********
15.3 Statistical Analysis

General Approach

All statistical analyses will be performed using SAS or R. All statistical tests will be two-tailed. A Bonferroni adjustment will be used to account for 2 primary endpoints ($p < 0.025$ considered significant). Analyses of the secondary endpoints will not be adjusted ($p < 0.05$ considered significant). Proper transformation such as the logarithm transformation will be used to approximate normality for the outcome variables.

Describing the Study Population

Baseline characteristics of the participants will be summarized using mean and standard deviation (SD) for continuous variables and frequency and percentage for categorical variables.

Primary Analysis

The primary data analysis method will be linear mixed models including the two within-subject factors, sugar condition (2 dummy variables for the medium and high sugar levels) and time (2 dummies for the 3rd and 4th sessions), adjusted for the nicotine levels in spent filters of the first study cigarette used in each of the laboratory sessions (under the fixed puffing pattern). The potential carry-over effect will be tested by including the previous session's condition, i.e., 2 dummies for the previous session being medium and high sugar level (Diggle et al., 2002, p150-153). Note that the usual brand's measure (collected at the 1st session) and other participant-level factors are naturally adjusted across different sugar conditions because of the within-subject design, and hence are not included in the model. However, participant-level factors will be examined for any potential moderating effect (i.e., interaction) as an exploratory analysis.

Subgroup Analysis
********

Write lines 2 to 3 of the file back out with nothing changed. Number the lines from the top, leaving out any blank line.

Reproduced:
General Approach

All statistical analyses will be performed using SAS or R. All statistical tests will be two-tailed. A Bonferroni adjustment will be used to account for 2 primary endpoints ($p < 0.025$ considered significant). Analyses of the secondary endpoints will not be adjusted ($p < 0.05$ considered significant). Proper transformation such as the logarithm transformation will be used to approximate normality for the outcome variables.